Friday, August 23, 2013

Eating my first Beefsteak Polypore (Fistulina hepatica) & Identification

I am very excited about Sunday's mushroom find: my very first Fistulina hepatica! Commonly called the beefsteak fungus, beefsteak polypore, or the ox tongue polypore.

I know, it's a strange thing to be excited about . . . but this fungus, though it can be found anywhere in the East, is still pretty uncommon to rare--especially in the northeast, where I live. Despite the fact that this was the first time I found this mushroom, I didn't have a second's doubt as to what it was, this is an incredibly distinctive fungus.

For years Fistulina hepatica was considered to be a polypore, because it follows the visible rules of polypores: it grows as a shelf on dead or living wood, lacks a central stalk or stem, and it "seems" to have pores instead of gills on the underside. Science is just learning now that these are actually tubes, and they function more like gills than like polypore pores. . . so this mushroom is no longer considered a polypore, and it has been officially put into the Agaricales, which used to be limited to gilled mushrooms!

Identifying Fistulina hepatica *

Where I cut the mushroom from the tree you can see the
translucent, juicy flesh and the liquid
  1. Growing as a fan-shaped shelf on dead or living wood
  2. Does NOT have a central stalk or stem
  3. Seems to have pores on the underside, really these are long tubes
  4. Does NOT have gills
  5. Color is pink to red to deep red on top, and white to cream to yellowish on the underside
  6. Underside bruises deep red to brown
  7. Texture, especially inside, somewhat gelatinous or rubbery. Flesh is somewhat translucent, and texturing closely resembles raw meat or a meaty fish, like a tuna.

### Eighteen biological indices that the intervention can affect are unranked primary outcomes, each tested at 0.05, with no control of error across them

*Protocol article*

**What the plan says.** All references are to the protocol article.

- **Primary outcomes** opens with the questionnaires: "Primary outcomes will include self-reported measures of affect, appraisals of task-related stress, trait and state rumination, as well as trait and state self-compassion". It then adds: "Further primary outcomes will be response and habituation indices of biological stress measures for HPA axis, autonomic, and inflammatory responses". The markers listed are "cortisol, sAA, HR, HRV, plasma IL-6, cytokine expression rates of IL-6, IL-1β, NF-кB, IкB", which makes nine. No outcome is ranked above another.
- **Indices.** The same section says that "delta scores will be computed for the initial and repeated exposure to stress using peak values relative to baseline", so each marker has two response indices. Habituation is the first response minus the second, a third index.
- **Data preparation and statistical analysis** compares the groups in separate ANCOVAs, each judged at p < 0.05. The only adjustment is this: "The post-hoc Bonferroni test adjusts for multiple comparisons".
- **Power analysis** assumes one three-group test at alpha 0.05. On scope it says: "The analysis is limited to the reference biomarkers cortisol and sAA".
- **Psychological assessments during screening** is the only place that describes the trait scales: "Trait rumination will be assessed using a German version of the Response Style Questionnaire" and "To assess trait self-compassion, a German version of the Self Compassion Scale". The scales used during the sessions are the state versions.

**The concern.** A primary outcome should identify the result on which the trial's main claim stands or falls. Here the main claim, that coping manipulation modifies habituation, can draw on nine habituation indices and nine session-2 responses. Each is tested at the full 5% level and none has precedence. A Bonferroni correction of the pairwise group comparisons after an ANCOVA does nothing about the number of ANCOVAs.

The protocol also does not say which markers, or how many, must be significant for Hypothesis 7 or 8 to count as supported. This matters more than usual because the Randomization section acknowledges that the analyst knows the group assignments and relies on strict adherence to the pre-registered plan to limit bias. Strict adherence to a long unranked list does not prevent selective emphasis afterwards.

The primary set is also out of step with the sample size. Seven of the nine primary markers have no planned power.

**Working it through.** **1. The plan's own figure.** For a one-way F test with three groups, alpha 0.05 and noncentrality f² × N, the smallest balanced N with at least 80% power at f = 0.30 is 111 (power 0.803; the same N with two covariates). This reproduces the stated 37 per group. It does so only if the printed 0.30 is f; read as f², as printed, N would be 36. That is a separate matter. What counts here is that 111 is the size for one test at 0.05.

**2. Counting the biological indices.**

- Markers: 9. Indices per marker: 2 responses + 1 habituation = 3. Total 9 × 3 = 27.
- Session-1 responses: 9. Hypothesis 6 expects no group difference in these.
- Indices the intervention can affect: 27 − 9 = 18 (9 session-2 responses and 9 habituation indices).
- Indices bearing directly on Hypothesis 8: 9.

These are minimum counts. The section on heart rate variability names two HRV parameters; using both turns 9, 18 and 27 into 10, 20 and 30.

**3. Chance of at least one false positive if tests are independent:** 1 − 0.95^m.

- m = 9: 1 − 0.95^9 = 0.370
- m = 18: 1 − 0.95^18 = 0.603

8. When fresh and young drips a pinkish or red liquid when sliced.
Pale underside that bruises dark red/brown
Realistically there is nothing toxic you could confuse it with, provided you follow the first 4 bullets carefully. There are a few non-toxic fungi that look somewhat similar. For comparison, take a look at Pycnoporus cinnabarinus (the cinnabar polypore). At first glance it's similar, but the mushroom is orangish-red, and the top and bottom are the same color, without a lighter underside. Also the mushroom is rigid, not gelatinous and the flesh is not translucent. The cinnabar polypore isn't toxic, but it apparently tastes horrible and is too tough to eat.

Ganoderma tsugae. When these mushrooms get older they loose their light
colors, becoming completely red. In that stage, they can resemble
beefsteak polypore, but they are too hard to eat.
Some Ganoderma varieties are also superficially similar, but they too are very hard and rigid, the flesh is solid, and not translucent, and they generally have white edges, with bands of color ranging from white, to yellow, orange and red. The Ganoderma varieties which are similar aren't edible, but they are dried and used medicinally for tea, especially in the East.

*As always you should never accept anything you read on the internet without verifying it for yourself with either a local expert or several publications. Colors can vary from monitor to monitor, and images are not as clear as in printed materials. Personally, before I eat anything I verify it with at least 3 reliable sources. I have found this to be a remarkably good way of ensuring my safety when foraging. 

My experience with Fistulina hepatica

Many people apparently regard this as a choice mushroom. I would be willing to experiment with it further, should I find another one, but as it is now. . . not one of my favorites. 

Most mushrooms have tons of suggested cooking methods on the internet, but since Fistulina hepatica is pretty rare, there wasn't a whole lot, and what their was was frequently contradictory. Rather than rely on the experiences of others, I decided to take a thin slice and sauté in a pan with some butter, to get a "baseline" taste. 

After a night in the fridge.
This is how they will sometimes look on the tree.
 Overnight in the fridge, my mushroom had dramatically darkened to a blood or "ox tongue" red. This is apparently the color it will be most of the time you find it, the bright red I found was an indicator that it was super fresh. The slices looked remarkably like fatty tuna or a slab of bacon, I couldn't wait to taste it!

Some say even young specimens of this mushroom are tough and require long cooking. That was certainly NOT the case with my mushroom. It was tender from the get go, and didn't  take long to cook through. Wow, though. The taste was painfully acidic. Not sour nor even tart, just acidic. Very strange. Apparently Fistulina hepatica has a variety of acids in it, including oxalic acid. (Avoid if you have RA or kidney problems). After reading more I decided to boil it to leech out the acid. I was determined to find a way to enjoy this mushroom!

Sliced thin, the mushroom looks remarkably like meat.